Military Man Answers Musical Muse

Route 2 -- A weekly journey through Anne Arundel County

July 10, 1991|By Michael Driscoll Gary Gately

A frequent fish story theme involves "the one that got away." This one's the same, except it deals with a SEAL named Ensign Alec Mckenzieof Sabot, Va.

Mckenzie, a recent graduate of the Naval Academy, chose to attend the U.S. Navy SEAL (Sea, Air and Land) School in Coronado, Calif., to learn special warfare operations.

Like a lot of other mids, Mckenzie had visions of being a flier when he joined the academy. Then along came the SEALs.

"I started coming into contact with more and more SEALs, reading about them and seeing what they were actually doing. I thought the character of the people that I saw in the program were the people I'd probably mesh with the best when I graduated," he said.

So Mckenzie tacked SEAL onto a list of activities that included being a Russian linguist, captain of the academy's rowing team and a black belt in a Vietnamese styleof karate.

Add one more thing. He's also a solo guitarist and songwriter who has been winning over audiences at Mack Bailey's Folk Jams at the Maryland Inn, Middleton's Tavern in Annapolis and Max's on Broadway in Baltimore.

During one of the magazine's recent Musical Showcases at Middleton's Tavern, another admirer, Jan Hardesty, wife of the owner, gave him one more gift: a plaque embossed with a small hook, so that he could always hang his hat in Annapolis.

I finallycaught up with Mckenzie at the recent Annapolis Wine, Food, and Sitting-for-Hours-in- the-Hot-Sun-on-a-Blanket-Listen- ing-to-Music Festival. He's a very nice fellow, with an open, honest grin and an easy manner, tailor-made to win an audience (or motivate a combat team, even).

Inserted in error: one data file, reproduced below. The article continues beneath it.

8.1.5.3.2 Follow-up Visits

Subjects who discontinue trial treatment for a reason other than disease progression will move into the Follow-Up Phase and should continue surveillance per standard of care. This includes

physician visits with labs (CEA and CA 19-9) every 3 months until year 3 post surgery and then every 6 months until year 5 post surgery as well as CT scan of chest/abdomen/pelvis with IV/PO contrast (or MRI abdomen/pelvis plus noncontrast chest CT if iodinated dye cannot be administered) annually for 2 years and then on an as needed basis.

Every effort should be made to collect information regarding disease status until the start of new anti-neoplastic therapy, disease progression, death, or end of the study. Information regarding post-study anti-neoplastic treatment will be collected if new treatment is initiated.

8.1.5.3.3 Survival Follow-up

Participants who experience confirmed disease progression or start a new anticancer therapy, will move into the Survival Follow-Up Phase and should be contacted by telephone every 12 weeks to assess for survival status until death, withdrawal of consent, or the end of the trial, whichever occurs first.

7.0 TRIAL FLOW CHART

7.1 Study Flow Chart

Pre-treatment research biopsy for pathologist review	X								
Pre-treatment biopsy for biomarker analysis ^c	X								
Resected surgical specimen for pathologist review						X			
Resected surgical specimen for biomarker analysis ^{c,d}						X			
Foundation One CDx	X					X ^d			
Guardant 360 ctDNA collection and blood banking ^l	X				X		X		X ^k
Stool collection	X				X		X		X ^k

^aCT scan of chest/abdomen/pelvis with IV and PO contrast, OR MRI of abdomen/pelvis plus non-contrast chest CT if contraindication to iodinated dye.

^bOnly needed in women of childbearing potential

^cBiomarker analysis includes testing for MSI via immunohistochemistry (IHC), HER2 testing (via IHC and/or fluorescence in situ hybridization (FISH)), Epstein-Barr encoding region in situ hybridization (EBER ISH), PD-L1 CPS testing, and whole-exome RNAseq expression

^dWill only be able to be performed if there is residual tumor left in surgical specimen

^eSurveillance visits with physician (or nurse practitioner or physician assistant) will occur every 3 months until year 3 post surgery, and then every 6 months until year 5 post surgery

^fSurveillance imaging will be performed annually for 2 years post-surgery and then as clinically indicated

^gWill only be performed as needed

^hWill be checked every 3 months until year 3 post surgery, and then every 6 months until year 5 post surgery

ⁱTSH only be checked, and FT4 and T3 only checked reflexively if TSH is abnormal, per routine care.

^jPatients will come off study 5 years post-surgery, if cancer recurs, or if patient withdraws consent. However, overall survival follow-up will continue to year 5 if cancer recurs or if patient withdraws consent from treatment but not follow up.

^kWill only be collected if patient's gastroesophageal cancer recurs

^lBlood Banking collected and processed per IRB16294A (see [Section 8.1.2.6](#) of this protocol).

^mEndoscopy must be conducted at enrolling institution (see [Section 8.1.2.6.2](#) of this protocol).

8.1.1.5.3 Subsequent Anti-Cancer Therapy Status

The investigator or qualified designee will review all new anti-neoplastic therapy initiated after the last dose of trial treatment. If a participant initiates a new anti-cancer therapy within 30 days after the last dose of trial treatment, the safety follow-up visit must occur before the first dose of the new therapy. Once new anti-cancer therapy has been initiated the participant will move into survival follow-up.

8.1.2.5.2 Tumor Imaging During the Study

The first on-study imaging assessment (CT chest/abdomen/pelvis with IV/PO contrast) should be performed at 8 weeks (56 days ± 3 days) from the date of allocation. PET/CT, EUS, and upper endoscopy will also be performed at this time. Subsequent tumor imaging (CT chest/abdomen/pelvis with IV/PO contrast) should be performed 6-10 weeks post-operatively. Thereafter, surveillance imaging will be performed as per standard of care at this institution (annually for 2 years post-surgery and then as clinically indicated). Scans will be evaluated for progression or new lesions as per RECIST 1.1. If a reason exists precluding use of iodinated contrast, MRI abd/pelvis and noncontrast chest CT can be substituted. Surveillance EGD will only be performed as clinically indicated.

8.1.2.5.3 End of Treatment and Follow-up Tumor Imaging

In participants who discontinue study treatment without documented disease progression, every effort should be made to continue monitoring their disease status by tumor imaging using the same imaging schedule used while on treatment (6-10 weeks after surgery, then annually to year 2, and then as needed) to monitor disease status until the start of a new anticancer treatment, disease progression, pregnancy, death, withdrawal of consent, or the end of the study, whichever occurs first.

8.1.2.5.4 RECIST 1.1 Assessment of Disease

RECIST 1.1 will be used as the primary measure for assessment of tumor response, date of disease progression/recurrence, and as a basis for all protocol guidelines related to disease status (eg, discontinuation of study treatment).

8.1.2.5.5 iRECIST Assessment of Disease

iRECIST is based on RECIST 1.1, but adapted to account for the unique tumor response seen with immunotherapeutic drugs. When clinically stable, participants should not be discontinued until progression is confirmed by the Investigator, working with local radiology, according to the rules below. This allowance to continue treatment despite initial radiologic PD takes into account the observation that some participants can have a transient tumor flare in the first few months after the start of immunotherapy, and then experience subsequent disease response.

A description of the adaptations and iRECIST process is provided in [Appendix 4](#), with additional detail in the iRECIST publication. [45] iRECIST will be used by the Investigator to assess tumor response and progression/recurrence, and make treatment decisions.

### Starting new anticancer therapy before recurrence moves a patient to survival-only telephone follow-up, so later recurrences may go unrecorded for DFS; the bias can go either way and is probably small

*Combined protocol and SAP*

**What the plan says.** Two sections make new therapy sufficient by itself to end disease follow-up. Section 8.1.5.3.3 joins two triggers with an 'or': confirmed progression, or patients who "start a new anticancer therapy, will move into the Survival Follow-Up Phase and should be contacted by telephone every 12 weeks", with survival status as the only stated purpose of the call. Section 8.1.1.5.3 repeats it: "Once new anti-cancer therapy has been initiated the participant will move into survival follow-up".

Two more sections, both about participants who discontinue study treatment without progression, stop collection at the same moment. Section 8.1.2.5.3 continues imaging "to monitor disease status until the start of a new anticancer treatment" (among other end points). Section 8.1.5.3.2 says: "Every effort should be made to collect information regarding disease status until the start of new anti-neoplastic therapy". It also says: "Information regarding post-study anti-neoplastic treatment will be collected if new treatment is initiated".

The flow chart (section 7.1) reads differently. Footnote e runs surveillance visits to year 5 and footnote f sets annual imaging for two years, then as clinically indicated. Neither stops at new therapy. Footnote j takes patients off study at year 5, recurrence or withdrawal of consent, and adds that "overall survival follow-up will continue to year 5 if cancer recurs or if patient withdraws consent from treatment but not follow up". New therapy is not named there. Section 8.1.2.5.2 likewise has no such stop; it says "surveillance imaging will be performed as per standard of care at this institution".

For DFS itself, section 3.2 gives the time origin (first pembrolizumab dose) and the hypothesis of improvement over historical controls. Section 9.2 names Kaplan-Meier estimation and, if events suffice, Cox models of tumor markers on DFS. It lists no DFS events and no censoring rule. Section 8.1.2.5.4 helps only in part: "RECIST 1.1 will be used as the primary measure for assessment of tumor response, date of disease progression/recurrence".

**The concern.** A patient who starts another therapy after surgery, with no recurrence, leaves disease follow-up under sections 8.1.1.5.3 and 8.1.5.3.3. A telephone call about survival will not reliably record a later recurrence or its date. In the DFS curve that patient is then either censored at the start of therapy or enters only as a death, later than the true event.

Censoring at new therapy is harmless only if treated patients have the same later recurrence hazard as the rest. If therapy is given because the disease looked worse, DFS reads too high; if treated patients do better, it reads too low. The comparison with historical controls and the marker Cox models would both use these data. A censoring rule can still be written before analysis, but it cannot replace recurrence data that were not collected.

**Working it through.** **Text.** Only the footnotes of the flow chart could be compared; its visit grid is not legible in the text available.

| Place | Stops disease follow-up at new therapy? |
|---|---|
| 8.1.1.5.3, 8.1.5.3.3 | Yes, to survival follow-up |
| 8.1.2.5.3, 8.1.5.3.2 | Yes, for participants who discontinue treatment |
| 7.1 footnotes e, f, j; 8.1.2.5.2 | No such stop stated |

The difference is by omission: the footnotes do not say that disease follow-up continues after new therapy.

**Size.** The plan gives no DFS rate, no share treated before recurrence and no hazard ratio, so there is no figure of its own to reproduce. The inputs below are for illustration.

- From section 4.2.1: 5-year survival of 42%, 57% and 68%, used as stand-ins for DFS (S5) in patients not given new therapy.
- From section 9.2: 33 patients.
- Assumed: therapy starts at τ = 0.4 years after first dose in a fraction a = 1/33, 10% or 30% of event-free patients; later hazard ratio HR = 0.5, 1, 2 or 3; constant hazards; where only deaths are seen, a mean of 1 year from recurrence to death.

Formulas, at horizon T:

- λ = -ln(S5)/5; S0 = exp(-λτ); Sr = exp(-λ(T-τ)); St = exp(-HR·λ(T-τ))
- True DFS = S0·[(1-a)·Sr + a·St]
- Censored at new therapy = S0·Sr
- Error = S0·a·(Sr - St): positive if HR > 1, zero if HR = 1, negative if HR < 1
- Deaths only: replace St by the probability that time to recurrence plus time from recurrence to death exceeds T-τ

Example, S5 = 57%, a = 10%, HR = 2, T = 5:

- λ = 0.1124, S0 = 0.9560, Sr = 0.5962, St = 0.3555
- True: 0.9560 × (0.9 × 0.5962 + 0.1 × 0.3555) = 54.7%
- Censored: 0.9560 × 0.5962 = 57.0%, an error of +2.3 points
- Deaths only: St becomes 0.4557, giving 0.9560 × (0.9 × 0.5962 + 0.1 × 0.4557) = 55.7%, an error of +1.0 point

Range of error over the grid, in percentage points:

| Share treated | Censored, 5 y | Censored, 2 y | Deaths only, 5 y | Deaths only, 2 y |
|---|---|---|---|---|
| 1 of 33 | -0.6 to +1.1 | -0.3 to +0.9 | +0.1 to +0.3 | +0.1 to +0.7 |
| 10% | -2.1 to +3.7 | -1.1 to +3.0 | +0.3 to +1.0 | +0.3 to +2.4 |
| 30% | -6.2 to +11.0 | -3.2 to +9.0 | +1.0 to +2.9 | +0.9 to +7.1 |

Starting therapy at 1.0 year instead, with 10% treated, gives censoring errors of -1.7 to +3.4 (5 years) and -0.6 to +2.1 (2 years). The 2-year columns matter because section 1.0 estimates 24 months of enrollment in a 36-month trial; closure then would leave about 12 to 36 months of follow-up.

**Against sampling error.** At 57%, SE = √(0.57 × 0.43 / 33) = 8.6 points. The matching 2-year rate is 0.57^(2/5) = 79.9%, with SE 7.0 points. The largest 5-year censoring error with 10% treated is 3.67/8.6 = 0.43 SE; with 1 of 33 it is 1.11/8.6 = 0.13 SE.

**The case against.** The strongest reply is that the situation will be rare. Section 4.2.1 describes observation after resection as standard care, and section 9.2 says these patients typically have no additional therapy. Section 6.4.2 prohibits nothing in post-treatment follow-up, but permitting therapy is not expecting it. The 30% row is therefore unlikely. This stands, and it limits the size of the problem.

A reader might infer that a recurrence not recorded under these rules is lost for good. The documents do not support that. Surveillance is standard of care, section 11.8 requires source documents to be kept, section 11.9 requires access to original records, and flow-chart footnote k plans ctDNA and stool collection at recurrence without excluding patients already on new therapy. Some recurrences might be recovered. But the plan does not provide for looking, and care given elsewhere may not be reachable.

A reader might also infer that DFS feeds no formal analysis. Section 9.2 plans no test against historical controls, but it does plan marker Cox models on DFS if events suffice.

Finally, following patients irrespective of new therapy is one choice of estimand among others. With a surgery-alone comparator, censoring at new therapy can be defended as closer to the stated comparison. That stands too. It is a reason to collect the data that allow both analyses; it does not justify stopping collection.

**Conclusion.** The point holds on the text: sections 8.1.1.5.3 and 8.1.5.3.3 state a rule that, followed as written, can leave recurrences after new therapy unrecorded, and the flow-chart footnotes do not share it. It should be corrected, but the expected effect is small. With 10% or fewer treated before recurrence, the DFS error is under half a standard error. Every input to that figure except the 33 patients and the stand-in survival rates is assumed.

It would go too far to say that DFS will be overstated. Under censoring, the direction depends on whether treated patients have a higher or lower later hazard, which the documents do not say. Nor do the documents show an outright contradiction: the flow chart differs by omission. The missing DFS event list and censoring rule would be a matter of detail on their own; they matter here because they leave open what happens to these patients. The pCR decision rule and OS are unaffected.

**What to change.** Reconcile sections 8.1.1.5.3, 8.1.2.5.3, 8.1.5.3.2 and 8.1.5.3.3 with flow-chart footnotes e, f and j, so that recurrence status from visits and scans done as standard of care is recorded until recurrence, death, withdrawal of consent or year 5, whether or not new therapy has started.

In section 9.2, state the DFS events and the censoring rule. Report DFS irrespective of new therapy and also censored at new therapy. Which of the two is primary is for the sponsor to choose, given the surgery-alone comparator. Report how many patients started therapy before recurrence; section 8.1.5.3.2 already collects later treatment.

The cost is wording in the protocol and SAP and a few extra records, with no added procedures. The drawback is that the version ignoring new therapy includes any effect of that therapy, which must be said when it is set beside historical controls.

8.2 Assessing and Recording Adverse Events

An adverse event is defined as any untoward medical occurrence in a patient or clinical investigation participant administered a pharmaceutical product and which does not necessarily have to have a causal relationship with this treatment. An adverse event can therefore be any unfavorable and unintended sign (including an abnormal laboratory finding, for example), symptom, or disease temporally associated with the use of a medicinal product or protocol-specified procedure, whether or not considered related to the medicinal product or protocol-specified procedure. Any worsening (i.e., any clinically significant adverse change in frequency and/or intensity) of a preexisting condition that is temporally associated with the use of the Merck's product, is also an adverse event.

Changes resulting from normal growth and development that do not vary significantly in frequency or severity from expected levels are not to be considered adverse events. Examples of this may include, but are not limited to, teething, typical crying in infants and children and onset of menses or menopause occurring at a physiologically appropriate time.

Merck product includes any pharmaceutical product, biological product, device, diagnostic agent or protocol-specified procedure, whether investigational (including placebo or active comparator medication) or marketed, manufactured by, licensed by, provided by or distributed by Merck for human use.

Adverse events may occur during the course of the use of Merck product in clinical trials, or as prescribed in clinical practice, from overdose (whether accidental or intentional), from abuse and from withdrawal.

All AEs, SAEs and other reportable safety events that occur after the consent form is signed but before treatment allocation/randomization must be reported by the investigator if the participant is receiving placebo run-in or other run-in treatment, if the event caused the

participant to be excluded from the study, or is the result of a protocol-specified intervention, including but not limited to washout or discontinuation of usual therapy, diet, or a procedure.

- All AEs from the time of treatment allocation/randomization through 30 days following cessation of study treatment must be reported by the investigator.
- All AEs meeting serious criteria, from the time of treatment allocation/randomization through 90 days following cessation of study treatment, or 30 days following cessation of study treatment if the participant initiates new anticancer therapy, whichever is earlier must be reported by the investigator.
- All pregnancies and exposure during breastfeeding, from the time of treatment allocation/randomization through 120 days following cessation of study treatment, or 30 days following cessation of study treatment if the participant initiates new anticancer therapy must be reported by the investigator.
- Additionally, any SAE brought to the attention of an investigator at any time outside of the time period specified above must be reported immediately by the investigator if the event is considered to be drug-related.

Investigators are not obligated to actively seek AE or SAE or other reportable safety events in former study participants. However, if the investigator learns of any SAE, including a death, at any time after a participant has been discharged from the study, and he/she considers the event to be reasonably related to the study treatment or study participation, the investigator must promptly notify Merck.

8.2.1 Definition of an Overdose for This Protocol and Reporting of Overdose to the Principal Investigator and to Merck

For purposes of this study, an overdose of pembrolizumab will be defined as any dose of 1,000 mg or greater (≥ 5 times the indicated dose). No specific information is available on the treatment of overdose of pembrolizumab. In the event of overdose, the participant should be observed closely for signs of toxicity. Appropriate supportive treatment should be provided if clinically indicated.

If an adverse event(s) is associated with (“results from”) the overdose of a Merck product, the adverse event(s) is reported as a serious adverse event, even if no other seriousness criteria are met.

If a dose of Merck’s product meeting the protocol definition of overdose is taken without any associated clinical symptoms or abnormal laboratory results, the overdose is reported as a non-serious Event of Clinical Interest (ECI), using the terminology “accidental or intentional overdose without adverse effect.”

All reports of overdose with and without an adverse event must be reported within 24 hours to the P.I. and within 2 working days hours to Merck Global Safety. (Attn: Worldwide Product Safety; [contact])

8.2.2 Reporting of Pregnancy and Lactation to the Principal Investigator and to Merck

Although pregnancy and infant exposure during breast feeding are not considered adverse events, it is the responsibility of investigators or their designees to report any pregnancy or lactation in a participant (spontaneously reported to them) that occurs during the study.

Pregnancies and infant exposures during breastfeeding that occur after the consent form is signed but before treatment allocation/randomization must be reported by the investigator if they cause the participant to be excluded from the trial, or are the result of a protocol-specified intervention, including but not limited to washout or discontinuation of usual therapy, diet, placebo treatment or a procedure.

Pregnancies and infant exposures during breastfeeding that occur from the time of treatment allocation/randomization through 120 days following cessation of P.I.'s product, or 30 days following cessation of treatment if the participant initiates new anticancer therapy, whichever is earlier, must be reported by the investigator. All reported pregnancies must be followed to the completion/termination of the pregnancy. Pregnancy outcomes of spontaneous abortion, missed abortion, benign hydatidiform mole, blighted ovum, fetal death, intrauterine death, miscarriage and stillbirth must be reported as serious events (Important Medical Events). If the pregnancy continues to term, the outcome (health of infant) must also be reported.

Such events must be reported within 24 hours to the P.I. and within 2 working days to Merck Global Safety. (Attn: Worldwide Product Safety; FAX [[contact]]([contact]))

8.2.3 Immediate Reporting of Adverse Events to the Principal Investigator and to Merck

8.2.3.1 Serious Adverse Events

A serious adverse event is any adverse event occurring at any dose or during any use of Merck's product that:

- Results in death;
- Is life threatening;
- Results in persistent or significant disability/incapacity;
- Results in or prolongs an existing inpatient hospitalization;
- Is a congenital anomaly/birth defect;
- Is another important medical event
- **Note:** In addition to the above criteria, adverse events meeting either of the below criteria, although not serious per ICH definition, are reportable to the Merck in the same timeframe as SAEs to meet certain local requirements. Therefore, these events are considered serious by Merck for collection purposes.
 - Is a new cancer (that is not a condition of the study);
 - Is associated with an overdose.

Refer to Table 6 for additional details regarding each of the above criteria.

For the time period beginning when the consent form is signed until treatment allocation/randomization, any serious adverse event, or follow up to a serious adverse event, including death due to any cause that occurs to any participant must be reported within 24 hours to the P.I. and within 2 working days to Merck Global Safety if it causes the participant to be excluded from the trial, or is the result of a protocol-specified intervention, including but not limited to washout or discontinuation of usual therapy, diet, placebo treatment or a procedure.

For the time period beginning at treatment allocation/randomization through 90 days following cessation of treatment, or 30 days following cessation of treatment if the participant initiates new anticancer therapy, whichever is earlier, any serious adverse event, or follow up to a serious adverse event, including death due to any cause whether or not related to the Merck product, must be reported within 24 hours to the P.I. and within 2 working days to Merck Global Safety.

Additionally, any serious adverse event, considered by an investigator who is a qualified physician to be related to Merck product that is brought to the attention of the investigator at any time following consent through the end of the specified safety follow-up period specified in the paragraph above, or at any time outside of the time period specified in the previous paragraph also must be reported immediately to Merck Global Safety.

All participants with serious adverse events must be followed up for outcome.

"I really feel sometimes that I have a dual vision (music and the Navy), and it's tough to walk the line between these two selves of mine. I don't feel torn between the two, it's just that I feel I have to do equal justice to them," he explained.

"I sort of felt, early on, a call to the Naval Academy, and I was lucky enough to get in. Then I started taking Russian."

Now quite fluent in the language, Mckenzie has visited the Soviet Union several times. He says he hopes to use all that he's learned from the experience, and from the Naval Academy, to help bring both countries closer together.

But don't write him off as just some sort of New Age, Aquarian warrior. Mckenzie may be a dreamer, but he has a sense of humor.

As part of his preparation for SEAL training, Mckenzie said that he saw the movie "Navy SEALs," starring Charlie Sheen and Michael Biehn.

"I saw it last summer, the night before I went out to San Diego to train with theSEALs for a month. I knew that all the instructors would really rag on us for going to see the movie and becoming SEAL 'wannabes.' So I had to go see it, because while I was doing push-ups in the desert, I wanted to be sure I knew exactly what I was being punished for."


Power not only corrupts, it can sometimes cloud thememory, too.

Or maybe Al Hopkins just considered himself a vulture for much of his working life.

He certainly would have qualified,this former Annapolis Capital sports editor and former reporter who covered everything from high school ball to the General Assembly.

After all, in Hopkins' current view of the world, the press is a whole flock of vultures.

As Alderman Carl O. Snowden questioned spending for the city's anti-drug efforts at a recent City Council meeting,the mayor cleared his throat, lowered his voice and said this:

"We'll talk about it later. I don't want to talk about this in front ofthe press. They're a bunch of vultures." Then he chuckled. "Just a bunch of vultures, you know."

Kind of makes you wonder how he'll describe politicians after he finds his next calling.

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